The feminine is most often associated with nurturing, life-giving qualities, creativity and an openness to those around. To categorize human characteristics and behaviors into “feminine” or “masculine” is to rely on the current dominant culture of any society, as well as to rely on the essentialist notions of the binary woman/man. Traits that are traditionally considered feminine may be categorized into … psychological and behavioral differences (such as a concern for relationships, empathy, sympathy, better verbal skills) … It is also important to note that femininity is closely related to virtuous or lady-like behavior.

My initial reaction is to say that it’s not just blogging that is feminine in nature, but social media as a whole. Many a social media expert will say boiling social media behavior down to one simple rule would be the Golden one. Doing unto others as you would have done to you is intrinsically aligned with nuturing, life-giving qualities — ones that show concern for relationships, empathy and sympathy. For us to act and react appropriately in social media settings, be it as individuals or brands, the softer approach, one that fosters dialog, community, understanding and openness, is required.

Looking at Janet Saltzman Chafetz’s personal characteristics of masculinity1 – success-oriented, ambitious, aggressive, proud, egotistical; moral, trustworthy; decisive, competitive, uninhibited, adventurous – a striking notion comes into play. Are most of these not similar to terms we would use to describe the behavior of brands and companies violating the community trust by pushing traditional marketing tactics in social media venues? (I resisted removing “moral” and “trustworthy” for effect.)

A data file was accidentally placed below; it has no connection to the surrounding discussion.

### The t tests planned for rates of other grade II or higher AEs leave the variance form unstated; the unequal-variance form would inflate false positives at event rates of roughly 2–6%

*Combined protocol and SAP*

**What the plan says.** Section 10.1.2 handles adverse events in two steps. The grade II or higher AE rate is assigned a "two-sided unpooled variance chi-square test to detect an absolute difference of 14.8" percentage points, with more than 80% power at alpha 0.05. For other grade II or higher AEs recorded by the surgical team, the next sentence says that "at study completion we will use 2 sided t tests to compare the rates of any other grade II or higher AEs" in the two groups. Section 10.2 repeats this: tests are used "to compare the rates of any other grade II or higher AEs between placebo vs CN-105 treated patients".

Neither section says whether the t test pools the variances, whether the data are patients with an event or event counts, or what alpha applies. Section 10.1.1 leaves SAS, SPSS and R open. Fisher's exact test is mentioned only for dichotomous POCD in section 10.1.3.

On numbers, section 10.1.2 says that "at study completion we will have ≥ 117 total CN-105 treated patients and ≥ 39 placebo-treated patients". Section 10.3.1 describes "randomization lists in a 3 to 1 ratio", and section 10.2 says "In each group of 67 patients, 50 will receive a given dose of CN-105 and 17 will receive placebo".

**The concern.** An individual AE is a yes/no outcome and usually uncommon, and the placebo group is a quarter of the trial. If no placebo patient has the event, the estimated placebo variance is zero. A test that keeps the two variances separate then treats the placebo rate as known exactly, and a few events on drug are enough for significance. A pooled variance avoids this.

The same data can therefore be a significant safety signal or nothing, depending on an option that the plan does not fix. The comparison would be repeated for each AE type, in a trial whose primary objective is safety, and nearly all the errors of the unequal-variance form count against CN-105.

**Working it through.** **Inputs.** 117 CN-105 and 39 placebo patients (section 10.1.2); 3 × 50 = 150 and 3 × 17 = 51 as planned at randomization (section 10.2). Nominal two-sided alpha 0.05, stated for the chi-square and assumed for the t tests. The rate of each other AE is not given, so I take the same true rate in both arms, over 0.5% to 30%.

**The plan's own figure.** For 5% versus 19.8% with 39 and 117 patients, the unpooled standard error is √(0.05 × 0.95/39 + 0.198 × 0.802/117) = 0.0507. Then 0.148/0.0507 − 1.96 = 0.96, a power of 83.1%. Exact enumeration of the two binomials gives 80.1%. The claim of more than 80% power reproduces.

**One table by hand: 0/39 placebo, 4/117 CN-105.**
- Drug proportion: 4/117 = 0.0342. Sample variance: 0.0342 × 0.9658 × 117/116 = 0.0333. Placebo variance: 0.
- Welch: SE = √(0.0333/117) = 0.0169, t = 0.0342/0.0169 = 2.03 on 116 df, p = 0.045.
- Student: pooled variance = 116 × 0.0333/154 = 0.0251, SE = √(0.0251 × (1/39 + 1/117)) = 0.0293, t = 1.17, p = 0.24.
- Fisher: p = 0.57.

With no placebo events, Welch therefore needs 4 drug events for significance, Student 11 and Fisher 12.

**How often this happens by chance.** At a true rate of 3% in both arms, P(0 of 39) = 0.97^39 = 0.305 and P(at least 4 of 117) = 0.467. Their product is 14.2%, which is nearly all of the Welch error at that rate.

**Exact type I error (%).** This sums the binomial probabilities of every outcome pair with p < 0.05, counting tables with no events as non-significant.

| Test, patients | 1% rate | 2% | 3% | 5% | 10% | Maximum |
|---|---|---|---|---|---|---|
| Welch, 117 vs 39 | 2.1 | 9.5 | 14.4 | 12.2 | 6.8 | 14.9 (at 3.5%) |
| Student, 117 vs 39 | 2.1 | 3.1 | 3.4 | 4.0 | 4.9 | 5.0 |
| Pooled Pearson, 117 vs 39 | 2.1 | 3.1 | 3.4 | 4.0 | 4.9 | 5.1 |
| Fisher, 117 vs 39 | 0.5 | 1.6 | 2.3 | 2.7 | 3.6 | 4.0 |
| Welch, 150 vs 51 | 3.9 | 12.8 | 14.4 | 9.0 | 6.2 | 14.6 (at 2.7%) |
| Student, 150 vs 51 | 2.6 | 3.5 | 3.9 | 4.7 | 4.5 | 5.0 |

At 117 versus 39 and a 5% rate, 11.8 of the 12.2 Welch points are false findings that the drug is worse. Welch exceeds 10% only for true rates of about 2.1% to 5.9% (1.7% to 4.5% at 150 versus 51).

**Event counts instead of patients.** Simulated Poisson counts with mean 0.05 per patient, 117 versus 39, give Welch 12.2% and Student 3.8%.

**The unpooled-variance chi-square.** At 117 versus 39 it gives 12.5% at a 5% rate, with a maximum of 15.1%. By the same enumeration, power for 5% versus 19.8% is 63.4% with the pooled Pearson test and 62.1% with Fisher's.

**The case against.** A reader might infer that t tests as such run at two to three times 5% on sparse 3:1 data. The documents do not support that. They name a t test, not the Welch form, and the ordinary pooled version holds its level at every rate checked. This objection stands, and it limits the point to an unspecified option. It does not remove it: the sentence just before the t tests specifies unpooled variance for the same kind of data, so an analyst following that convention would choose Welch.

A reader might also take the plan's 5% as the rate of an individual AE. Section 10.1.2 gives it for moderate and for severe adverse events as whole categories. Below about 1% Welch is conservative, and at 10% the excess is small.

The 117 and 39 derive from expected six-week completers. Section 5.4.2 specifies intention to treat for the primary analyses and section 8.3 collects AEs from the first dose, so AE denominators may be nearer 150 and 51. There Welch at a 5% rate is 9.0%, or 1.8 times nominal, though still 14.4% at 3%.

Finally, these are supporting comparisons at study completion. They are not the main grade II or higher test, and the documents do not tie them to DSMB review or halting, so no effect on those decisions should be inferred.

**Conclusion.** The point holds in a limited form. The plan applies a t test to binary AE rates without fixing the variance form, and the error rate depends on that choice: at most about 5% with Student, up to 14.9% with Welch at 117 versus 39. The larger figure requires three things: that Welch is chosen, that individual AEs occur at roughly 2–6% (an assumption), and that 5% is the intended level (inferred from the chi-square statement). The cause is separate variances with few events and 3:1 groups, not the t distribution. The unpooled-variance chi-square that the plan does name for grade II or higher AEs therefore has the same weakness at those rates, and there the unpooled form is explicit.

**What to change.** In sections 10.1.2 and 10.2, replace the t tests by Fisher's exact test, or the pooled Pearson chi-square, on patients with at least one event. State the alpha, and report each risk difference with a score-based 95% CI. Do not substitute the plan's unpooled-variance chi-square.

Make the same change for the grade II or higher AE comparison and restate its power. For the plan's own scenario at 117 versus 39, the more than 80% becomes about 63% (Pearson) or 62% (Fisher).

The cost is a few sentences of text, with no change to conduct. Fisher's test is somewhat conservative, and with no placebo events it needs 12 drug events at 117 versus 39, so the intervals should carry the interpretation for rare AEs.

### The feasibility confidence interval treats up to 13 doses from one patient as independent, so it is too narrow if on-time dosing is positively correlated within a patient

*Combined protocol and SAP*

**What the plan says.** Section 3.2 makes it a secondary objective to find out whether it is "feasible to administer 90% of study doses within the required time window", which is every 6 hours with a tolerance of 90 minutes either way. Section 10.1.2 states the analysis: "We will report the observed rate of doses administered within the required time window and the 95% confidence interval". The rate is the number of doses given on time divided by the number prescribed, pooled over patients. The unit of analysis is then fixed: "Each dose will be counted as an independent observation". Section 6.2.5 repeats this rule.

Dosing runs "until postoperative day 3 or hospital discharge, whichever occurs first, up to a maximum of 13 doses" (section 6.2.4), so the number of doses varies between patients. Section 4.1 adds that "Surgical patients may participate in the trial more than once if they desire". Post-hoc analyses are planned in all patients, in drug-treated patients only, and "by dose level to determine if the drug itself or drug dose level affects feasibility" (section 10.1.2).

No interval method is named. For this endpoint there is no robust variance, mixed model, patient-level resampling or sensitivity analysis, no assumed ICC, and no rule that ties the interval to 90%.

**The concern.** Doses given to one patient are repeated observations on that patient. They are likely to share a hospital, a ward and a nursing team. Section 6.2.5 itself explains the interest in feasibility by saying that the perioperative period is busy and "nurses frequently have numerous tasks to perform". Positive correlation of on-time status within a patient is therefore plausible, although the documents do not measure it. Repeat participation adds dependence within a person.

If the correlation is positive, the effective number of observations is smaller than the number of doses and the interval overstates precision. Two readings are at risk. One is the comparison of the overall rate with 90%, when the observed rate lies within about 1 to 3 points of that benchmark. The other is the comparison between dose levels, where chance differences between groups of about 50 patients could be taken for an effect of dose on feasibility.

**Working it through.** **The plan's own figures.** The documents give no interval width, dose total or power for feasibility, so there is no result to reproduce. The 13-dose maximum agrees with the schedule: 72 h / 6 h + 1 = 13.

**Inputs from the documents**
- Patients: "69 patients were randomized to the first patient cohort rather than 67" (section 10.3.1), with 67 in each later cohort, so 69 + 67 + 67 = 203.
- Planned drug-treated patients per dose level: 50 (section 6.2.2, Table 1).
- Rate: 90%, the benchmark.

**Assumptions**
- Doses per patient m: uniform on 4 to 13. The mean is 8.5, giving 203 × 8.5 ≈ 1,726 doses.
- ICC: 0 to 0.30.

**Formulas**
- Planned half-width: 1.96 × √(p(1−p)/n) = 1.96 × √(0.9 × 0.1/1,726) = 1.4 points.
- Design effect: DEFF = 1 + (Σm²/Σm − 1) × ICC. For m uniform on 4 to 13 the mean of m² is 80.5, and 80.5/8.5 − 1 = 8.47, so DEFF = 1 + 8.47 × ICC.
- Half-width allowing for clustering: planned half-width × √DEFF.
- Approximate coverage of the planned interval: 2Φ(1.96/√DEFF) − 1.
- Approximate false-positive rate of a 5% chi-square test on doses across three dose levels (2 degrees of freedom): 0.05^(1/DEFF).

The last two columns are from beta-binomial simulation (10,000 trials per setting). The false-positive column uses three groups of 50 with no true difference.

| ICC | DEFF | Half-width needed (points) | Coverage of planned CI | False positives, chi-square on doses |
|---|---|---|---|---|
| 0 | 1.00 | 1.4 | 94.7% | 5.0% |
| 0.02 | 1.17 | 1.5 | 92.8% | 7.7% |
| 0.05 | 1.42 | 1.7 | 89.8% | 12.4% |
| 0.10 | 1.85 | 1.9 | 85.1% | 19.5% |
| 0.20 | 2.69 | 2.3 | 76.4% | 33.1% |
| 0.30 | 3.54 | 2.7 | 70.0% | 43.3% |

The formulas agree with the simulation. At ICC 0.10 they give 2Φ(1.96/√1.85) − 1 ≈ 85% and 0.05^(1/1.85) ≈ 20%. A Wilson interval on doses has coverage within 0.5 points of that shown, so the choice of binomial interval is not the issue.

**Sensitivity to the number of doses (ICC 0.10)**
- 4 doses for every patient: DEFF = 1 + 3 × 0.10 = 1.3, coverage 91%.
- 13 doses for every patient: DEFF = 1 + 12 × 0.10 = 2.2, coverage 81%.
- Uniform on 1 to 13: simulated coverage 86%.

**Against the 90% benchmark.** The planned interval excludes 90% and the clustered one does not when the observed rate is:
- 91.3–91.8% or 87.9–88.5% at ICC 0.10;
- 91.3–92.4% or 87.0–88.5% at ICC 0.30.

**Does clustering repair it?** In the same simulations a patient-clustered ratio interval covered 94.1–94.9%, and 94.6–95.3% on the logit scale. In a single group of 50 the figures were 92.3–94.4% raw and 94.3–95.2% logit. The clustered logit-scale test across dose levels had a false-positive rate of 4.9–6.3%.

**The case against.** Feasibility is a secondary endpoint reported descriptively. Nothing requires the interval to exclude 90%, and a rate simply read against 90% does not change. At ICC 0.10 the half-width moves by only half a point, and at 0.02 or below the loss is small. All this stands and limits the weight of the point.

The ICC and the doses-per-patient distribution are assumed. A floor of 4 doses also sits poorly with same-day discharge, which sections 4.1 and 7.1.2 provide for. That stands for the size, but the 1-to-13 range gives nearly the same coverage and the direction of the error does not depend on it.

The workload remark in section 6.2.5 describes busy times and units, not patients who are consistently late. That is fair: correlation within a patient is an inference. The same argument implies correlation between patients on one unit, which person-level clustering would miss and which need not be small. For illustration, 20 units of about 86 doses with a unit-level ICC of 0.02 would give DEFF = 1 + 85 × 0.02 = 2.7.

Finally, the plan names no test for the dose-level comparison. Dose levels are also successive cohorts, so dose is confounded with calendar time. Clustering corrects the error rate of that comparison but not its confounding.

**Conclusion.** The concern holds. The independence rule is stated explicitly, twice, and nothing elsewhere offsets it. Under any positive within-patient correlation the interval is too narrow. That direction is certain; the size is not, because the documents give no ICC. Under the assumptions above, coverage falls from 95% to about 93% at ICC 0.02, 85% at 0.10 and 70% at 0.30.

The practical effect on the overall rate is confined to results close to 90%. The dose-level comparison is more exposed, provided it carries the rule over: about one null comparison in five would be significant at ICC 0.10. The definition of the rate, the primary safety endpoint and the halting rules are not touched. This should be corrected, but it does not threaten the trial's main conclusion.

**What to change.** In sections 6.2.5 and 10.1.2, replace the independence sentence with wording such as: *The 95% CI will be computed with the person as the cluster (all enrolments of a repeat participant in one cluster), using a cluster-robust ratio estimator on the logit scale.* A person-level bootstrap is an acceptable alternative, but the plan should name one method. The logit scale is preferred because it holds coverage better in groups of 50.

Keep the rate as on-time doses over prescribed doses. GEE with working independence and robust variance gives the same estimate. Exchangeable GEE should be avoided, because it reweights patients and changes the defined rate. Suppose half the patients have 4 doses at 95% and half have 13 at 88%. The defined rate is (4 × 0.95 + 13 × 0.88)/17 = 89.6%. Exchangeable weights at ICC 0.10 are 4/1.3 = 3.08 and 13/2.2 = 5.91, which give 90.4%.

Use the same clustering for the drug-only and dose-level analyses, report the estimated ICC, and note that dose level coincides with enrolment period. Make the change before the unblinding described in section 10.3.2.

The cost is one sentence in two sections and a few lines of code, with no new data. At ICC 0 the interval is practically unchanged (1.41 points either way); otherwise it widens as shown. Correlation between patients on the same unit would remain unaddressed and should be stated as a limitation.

While generalizations beget ambiguity, if not inaccuracy, is it then not fair to say that appropriate social media behavior is to act with feminine characteristics and that behaving as masculine could spell failure? With apologies to the notion that masculinity can certainly be inclusive of qualities of honor, integrity, honesty and humility, I would think so.

As such, the difference between success and failure in social media is the difference in being virtuous and immoral; empathetic and abrasive; humble and boastful; inclusive and exclusive; flexible and stubborn and of listening and dictating.

Are you a blogger? A social media participant? Do you see these feminine qualities in your approach? Do males in social media have to come to terms with their feminine side to be successful here? Or do gender roles cease to apply in the general openness of the social media model?

Questions abound. Please share your thoughts in the comments.

NOTE: A study entitled, “The Effects of Age and Gender on Blogging,” by Jonathan Schler (Bar-Ilan University), Moshe Koppel and Shlomo Argamon (Illinois Institute of Technology) and James Pennebaker (University of Texas, Austin) was published in 2005 by the American Association for Artificial Intelligence. In it, a sampling of all the bloggers registered on during one day in August of 2004 yielded a demographic profile consisting of 52.2 percent male bloggers and 47.8 percent female (over 71,000 bloggers counted).

1 – Cited on Wikipedia page for “masculinity”; From “Masculine/Feminine Or Human” F. E. Peacock Publishers (1974).

IMAGE:Sara” by lenifuzhed on Flickr.